Humpty Dumpty has an existential moment.

I hurriedly went to the supermarket the other day in the hope I could get my hands on the mythical golden prize which is (here in NZ anyway), a carton of EGGS!!!. This was actually the 5th day I had been searching for them. I got to the shelves and there was none (insert expletive here).

Beside the empty shelves was a young man ( I’m old, so he could have been anywhere between 18 to 35), he was holding a 6 pack of Barn raised large eggs. I must have thought my expletive out loud… because he turned to me and said ” you can have these if you like as they are not free-range”. The supermarkets have always sold free-range eggs alongside barn, colony and before Dec 31st 2022 cage produced eggs, so why the shortage now?.

Photo courtesy of Mockup graphics via Unsplash

A bit of background information… Ten years ago the government of the time bought in legislation to stop battery cage farming of our hens by 31st Dec 2022, allowing for a transition to colony cages, barn raised or free-range production. Five years into this transition the 2 supermarket chains decided they only wanted to stock free-range eggs, which didn’t allow enough time for most producers to make the unexpected changes needed. Earlier this year, amid the chaos and shortages the supermarkets backtracked and will continue to sell non free- range eggs until at least 2027, this still hasn’t alleviated the shortages or lowered the now exorbitant price but it has shown that not all of their customers share the same free-range welfare values.

The supermarkets cite “consumer demand” for the free-range only policy and if my eggy savior is anything to go by, there is customer demand for values based purchases. But what about those who don’t share the same values or do not have the resources to enable them to make a choice, should they be excluded from somewhere as accessible as a supermarket? Is this social or values engineering? I don’t know and don’t have the answers but it has got me thinking about where people and food connect (not just the act of consuming) and how as a Food Designer I can encourage others to look at this. This one simple act of an unknown person handing over food to another because it did not fit his values has stayed with me for weeks.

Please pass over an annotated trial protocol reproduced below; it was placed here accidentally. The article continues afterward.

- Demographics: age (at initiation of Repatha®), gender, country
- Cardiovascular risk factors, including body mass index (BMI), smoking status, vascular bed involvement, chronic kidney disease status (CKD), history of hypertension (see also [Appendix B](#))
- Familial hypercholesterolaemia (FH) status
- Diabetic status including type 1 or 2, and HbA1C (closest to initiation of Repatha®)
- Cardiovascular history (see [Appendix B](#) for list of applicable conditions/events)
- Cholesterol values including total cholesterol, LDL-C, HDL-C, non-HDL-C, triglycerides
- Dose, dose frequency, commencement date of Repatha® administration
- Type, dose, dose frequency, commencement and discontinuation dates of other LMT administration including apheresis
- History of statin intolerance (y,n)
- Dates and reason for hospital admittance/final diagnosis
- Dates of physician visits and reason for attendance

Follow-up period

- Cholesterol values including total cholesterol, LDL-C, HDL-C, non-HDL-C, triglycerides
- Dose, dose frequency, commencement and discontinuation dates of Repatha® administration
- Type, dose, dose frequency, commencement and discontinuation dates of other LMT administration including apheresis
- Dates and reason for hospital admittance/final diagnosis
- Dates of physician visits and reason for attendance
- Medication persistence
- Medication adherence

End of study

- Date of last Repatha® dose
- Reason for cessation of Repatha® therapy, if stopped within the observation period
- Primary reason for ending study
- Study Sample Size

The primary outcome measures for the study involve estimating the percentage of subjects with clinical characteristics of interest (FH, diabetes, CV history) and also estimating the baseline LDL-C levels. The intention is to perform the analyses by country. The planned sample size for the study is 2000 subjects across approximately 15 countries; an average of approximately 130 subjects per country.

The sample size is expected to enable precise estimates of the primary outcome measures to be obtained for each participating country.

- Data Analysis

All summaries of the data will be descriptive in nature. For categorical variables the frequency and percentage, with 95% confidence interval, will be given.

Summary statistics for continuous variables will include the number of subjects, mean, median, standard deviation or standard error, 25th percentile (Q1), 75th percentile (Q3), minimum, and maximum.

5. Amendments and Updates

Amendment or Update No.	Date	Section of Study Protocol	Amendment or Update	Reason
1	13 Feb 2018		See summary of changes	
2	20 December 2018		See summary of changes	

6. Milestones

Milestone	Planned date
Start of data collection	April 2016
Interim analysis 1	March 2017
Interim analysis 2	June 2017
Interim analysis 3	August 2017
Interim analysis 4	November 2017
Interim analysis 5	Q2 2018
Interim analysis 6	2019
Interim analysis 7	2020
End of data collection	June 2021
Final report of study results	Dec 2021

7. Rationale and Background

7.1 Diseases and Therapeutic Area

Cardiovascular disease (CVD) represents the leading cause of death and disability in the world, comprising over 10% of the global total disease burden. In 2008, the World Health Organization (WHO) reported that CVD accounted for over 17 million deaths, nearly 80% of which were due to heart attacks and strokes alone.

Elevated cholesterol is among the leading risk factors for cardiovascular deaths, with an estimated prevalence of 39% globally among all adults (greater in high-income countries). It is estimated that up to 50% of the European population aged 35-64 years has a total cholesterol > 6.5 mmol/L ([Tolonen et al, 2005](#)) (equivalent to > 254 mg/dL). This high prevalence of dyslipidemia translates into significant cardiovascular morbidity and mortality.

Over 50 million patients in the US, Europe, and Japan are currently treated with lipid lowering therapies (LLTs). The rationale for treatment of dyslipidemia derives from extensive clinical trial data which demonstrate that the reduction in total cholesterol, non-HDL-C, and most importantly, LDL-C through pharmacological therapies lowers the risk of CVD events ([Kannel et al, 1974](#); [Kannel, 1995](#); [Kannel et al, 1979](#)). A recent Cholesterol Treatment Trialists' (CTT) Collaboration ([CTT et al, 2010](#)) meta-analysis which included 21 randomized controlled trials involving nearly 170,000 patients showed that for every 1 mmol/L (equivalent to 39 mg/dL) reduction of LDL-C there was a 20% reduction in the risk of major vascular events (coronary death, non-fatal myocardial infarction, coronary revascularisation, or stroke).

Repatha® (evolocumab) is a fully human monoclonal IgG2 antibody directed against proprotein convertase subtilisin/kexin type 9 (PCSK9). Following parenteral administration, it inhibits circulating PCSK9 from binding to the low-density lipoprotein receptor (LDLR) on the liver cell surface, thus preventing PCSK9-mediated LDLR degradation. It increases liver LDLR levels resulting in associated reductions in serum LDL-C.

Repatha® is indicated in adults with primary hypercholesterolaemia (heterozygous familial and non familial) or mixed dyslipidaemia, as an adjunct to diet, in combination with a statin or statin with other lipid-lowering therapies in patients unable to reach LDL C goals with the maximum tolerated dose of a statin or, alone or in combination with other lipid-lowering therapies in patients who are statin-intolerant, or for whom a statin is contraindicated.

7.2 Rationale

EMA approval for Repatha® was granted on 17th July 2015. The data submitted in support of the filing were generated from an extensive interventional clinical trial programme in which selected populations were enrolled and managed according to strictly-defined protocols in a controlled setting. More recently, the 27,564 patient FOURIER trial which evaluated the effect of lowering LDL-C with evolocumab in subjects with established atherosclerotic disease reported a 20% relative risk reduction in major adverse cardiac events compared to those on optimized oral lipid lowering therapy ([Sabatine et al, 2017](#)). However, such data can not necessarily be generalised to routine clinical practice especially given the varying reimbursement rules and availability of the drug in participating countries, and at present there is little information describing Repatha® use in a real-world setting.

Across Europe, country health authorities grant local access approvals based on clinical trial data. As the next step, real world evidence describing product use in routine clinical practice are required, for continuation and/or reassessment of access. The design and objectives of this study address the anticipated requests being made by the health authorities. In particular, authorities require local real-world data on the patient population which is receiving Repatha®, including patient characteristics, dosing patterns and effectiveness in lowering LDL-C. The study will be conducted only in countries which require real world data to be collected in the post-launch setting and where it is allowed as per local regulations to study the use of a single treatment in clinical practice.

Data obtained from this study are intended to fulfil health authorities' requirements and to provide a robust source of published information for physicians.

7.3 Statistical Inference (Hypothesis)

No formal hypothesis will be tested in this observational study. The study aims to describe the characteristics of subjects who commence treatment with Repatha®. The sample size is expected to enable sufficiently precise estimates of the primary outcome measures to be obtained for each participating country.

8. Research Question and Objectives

How to go from A to Z

I would love to think that I only post when I feel I have something to say, but the reality is that life and work get in the way of having enough brain space to think about what I want to say. It is a luxury for me that I have had a week day off work, how is it, that the fact it is a weekday and not a weekend day makes all the difference?

I have recently completed ” Leading beyond Sustainability”, through MindLab ( a N.Z based Tertiary learning provider). I am a big believer in constant learning, there is so much information out there, so many interesting people to know more about, so many approaches to thinking and new skills to learn. As a Food Design Coach I think it is important to keep up with latest thinking and ideas, its more than just a “nice to do” but integral to the value you bring to your clients. The best part of learning is not always what you learn but the way your brain makes new connections, a kind of stealth learning, which alters the way you have previously thought about something, sets you off on a new path or makes you think more deeply about one aspect of what you do.